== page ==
illustration of Susie in the clouds with her charm bracelet above her head

The Lovely Bones

by Alice Sebold

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Critical Overview

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The Lovely Bones enjoyed immediate popular success from the time of its publication. The novel, published in June 2002, topped the New York Times bestseller list that summer. Prior its publication, as Charlotte Abbot notes in Publishers Weekly, bestselling author Anna Quindlen told viewers of the Today Show, "If you read one book this summer, it should be The Lovely Bones by Alice Sebold. It's destined to be a classic along the lines of To Kill a Mockingbird, and it's one of the best books I've read in years." For the most part, the novel garnered excellent reviews after its publications, with critics praising the first person omniscient point of view and the stunning opening pages.

In a review for Christian Century, Stephen H. Webb argues that Sebold's reworked point of view "is the only way to fully comprehend such an intolerable tragedy [the rape and murder of a fourteen-year-old girl]." Writing for the London Review of Books, Rebecca Mead deems Susie "a bright and ironical observer," and Michiko Kakutani, in her front-page review of The Lovely Bones in the New York Times, points out that the narrator possesses a "matter-of-fact charm." Finally, in his review in the Christian Science Monitor, Ron Charles writes, "The power of The Lovely Bones flows from this voice, a voice at once charmingly adolescent and tragically mature." Most reviewers identify Susie's voice as one of the novel's strong points.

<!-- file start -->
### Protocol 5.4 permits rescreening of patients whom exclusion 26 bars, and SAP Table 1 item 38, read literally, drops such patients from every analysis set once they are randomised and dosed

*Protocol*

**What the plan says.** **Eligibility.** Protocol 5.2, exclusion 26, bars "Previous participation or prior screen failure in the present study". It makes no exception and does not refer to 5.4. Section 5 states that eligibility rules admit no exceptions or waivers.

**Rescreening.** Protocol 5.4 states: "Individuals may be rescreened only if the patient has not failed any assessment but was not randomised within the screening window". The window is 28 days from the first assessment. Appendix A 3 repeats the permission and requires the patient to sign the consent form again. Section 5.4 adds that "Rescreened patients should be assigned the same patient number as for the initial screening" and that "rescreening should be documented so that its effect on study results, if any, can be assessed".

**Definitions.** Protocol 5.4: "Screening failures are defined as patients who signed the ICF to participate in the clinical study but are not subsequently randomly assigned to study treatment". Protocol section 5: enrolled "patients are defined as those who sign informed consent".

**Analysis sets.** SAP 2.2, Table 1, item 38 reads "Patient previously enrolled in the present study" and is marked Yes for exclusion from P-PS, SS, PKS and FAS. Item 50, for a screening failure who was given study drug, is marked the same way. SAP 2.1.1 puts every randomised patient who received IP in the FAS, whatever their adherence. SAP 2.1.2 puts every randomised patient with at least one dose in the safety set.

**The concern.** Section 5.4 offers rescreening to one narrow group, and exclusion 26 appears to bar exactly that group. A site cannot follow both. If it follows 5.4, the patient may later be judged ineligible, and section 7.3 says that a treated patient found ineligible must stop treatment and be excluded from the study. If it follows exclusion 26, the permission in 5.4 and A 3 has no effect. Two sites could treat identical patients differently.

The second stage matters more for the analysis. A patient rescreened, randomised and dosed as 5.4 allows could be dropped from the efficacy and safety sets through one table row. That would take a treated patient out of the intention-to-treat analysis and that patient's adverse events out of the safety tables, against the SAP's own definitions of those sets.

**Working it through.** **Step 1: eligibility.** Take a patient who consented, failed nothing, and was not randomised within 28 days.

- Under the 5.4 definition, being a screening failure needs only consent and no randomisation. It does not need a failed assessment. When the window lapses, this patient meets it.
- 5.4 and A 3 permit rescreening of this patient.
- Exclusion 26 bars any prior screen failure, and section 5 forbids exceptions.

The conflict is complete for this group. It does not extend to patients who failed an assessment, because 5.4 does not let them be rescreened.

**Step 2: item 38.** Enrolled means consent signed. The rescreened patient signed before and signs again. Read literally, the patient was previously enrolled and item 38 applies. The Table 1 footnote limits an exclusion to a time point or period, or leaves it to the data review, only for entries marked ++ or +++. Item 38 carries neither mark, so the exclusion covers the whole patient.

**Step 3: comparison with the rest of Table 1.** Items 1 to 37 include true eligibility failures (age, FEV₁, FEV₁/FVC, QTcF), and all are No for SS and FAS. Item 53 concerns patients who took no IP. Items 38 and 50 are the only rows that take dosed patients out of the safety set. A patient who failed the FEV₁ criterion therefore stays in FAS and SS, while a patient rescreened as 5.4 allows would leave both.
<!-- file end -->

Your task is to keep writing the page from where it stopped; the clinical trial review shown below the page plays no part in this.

Critics also agree on another of the novel's strengths: the opening pages. Even unfavorable reviews praised Sebold's compelling opening. In Daniel Mendelsohn's review in the New York Review of Books, he likens the novel to TV movies of the week—artificial, contrived, and lightweight. However, Mendelsohn also writes, "The novel begins strikingly…. The few pages that follow … are the best in the book," and he praises the authenticity of these pages. Writing for the Guardian, Ali Smith slams The Lovely Bones for its timidity and sentimentality, but finds "the opening chapters … shattering and dazzling in their mix of horror and normality." Despite a handful of negative reviews, the novel has been the "breakout fiction debut of the year" that Lev Grossman predicted in the book section of the July 1, 2002, edition of Time magazine.

Sebold's novel does, however, exhibit some weaknesses, and even her most ardent admirers recognize them. Kakutani comments that Sebold stumbles in the "highly abstract musing on Susie belonging to a historical continuum of murdered girls and women," and this critic finds the scenes dealing with Susie's classmate, Ruth Connor's, "belief that she can … channel Susie's feelings" unconvincing. Other critics find troubling Susie's return to earth, which Sarah Churchwell of the Times Literary Supplement calls "a false move that violates the contract of willingly suspended disbelief."

Overall, critics believe that the novel's strengths outshine its weak moments. In her Washington Post review, Maria Russo considers The Lovely Bones "utterly original and deeply affecting," and she asserts that Sebold "manages to put her readers into contact with a throbbing pulse of life." Sebold, says Russo, "has an unusual flair for both owning and transforming dark material." Katherine Bouton of the New York Times Book Review concurs. Sebold, she writes, "deals with almost unthinkable subjects with humor and intelligence and a kind of mysterious grace."